We live in a socially complex country in which people of different races were once assigned different places to live within the same towns. These restrictions no longer exist, yet the division remains an economic one. I spent eight years working among the people who reside in what was called ‘the township’ in Grahamstown East – an area historically set aside for ‘people of colour’. I was part of an organisation that set up pre-schools, home care groups and ran a feeding scheme for pre-school children. It was my task to oversee these programmes as well as to raise funds for their educational equipment and running costs. I organised regular training and upgrading workshops to help the teachers, many of whom had not necessarily even finished their own schooling. During those years I got to know that part of town and many of the people who live there very well.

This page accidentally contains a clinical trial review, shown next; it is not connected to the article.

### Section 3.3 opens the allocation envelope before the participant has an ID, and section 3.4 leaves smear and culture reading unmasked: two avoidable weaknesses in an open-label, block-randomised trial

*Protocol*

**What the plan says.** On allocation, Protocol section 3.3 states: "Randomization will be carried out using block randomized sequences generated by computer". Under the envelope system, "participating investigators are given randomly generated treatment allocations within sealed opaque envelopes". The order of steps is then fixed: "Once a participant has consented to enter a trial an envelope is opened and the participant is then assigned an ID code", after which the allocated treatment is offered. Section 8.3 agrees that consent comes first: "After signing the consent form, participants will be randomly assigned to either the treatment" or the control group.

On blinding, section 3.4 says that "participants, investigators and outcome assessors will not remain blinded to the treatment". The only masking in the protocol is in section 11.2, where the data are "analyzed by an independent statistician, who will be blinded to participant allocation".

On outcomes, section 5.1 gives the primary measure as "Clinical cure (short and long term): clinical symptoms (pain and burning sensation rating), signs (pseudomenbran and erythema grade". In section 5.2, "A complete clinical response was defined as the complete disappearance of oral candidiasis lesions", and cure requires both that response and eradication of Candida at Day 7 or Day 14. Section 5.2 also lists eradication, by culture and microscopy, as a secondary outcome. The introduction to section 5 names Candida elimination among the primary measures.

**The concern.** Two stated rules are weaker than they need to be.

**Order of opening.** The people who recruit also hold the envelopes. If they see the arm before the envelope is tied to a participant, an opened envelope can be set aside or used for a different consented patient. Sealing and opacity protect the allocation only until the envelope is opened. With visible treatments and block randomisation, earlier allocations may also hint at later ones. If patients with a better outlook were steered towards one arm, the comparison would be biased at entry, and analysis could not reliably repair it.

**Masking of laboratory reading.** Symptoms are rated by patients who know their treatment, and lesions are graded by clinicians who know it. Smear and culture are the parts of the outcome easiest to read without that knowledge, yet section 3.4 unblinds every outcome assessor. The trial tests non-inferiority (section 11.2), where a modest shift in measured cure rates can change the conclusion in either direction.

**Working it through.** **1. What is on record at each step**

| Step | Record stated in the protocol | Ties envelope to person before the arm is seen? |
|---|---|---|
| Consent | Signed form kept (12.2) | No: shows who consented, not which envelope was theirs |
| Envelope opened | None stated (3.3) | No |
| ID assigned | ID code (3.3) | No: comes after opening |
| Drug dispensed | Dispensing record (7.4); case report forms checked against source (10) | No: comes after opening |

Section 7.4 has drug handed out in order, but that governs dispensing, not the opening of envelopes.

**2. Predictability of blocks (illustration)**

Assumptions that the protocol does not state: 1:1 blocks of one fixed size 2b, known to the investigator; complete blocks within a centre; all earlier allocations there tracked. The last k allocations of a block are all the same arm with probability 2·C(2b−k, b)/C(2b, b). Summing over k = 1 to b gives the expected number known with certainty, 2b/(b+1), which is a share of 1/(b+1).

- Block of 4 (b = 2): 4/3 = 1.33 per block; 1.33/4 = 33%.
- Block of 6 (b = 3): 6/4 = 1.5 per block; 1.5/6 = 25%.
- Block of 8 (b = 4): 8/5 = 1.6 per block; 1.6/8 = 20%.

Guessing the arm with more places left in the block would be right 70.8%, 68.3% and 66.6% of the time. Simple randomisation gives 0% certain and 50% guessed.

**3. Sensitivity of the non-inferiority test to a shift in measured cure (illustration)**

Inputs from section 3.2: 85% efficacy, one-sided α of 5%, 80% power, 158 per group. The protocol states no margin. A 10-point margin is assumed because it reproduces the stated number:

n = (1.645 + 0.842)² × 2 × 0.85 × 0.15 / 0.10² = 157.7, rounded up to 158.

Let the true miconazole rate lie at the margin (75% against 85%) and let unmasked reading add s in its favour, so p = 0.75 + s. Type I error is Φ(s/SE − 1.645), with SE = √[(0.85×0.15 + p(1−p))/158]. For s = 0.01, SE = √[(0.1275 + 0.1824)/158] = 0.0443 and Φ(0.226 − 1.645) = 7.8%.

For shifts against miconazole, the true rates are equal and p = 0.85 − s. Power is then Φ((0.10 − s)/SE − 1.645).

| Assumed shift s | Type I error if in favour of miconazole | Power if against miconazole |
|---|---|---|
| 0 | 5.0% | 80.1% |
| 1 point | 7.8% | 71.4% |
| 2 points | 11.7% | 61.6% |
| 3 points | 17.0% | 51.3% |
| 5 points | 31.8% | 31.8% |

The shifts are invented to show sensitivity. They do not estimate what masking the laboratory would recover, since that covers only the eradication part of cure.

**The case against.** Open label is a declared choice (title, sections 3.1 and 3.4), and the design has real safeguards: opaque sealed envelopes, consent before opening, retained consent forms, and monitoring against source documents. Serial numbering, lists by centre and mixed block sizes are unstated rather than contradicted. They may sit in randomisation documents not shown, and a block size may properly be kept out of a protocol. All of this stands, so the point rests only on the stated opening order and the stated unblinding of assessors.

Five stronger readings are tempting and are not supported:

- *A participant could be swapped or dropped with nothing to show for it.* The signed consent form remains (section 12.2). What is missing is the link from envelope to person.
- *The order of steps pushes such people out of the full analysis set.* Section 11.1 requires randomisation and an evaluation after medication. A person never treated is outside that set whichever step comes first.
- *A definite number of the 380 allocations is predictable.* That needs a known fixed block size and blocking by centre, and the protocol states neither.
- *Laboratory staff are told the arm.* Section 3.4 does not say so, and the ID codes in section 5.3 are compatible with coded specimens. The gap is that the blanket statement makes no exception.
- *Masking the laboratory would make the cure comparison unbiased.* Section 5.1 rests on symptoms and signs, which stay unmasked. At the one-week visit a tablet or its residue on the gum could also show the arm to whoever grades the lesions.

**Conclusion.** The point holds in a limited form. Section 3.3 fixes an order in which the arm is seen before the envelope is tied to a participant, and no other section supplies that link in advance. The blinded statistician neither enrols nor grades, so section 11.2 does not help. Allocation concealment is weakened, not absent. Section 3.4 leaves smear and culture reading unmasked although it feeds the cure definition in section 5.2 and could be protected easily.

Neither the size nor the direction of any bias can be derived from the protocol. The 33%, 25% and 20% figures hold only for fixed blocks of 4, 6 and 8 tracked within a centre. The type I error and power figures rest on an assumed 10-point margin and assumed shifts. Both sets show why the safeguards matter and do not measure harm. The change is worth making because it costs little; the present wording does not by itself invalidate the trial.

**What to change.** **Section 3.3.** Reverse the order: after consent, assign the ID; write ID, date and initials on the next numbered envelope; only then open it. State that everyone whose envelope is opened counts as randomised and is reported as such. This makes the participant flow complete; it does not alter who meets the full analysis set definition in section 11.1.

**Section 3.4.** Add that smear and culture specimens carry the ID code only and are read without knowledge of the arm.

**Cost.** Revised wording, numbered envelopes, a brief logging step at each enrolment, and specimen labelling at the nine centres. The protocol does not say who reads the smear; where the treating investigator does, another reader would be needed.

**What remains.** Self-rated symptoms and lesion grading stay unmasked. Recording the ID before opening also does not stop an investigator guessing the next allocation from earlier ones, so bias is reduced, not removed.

This is a typical view of homes built close together. Several yards contain corrugated iron shacks to accommodate more people, while others boast trees or vegetable garden.
While the more recently developed areas contain larger modern brick houses, there are still a lot of what are commonly called ‘matchbox houses’. Some of these have been extended over time to make them more spacious.
In the older part only the arterial roads have been tarred and the rest of the streets tend to be dirt. The newer areas have tarred streets and proper pavements.
Some young boys are playing a ball game on a section of open, far from level, ground.
Goats roam freely.
As do cattle.
Sadly, it is not uncommon to see rubbish strewn about.
The local municipality has a lot to answer for.